The year 1879 was a turbulent one for Sisley. His financial difficulties made him turn once again to the Salon only to find his paintings rejected. Unable to pay the rent, he was on the verge of being evicted from his home when the financier, Georges Charpentier, helped him to move to a new residence at 164 Grande Rue in Sèvres. Sisley painted a number of views of the town and its surrounding villages and despite the severe privations and lack of commercial success, he continued to remain a true Impressionist painter by concentrating on light, color and atmosphere. It was also about this time that he developed his mature style of varied surface texture by using looser, more rhythmical brush strokes.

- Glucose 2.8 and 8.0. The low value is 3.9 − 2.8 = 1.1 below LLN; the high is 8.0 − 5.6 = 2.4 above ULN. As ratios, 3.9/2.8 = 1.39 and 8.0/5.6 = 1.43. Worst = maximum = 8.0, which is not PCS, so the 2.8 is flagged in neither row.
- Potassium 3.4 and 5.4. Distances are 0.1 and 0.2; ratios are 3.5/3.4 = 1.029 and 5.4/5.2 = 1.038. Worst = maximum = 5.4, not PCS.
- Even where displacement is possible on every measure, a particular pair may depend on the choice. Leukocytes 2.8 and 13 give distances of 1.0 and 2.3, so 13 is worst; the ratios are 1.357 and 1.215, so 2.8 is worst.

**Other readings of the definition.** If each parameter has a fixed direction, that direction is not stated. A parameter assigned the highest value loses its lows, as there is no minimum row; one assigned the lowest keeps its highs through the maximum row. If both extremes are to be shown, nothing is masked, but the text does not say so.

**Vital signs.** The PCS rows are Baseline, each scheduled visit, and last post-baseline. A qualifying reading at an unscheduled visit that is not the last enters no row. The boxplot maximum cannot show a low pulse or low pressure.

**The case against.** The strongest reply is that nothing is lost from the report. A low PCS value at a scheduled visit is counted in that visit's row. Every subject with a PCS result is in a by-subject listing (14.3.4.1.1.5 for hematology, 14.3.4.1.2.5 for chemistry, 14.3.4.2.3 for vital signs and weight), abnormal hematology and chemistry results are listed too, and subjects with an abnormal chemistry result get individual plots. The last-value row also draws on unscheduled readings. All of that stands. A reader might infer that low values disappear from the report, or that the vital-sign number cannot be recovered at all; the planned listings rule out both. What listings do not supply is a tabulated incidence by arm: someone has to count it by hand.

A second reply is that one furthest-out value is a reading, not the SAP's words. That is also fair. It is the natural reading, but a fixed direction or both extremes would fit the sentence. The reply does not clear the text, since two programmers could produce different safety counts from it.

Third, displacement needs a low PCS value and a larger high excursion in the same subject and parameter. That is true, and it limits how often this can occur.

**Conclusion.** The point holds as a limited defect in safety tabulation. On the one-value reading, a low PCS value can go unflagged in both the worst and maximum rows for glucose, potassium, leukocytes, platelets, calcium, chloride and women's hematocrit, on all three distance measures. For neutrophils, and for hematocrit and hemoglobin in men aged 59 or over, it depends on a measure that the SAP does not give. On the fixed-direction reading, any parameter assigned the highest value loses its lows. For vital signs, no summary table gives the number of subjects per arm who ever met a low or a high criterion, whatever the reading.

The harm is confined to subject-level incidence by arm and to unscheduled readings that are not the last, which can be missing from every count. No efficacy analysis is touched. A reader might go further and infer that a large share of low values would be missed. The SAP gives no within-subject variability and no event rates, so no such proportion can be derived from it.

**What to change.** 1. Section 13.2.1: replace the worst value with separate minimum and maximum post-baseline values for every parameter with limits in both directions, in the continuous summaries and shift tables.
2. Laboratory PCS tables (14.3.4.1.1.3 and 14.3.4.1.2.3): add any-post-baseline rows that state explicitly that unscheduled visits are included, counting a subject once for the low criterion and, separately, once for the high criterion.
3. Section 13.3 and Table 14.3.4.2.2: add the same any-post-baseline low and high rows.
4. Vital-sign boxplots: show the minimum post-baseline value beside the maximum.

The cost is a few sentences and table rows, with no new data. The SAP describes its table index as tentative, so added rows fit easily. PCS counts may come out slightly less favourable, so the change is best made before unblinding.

Famously Sisley never enjoyed great acclaim or financial security during his life-time. It was not until the end of his career that his talent began to receive recognition. Camille Mauclair declared in The French Impressionists (1860-1900) that Sisley's landscapes 'will figure among the most charming landscapes of our epoch... But in all that concerns the mild aspects of the Ile de France, the sweet and fresh landscapes, Sisley is not unworthy of being compared with Monet. He equals him in numerous pictures; he has a similar delicacy of perception, a similar fervour of execution. He is the painter of great blue rivers curving towards the horizon; of red-roofed hamlets scattered about; he is beyond all, the painter of French skies which he represents with admirable vivacity and facility' (quoted in C. Lloyd, 'The Case for Alfred Sisley,' in exh. cat. Alfred Sisley Retrospective, Tokyo, 1985, p. 16).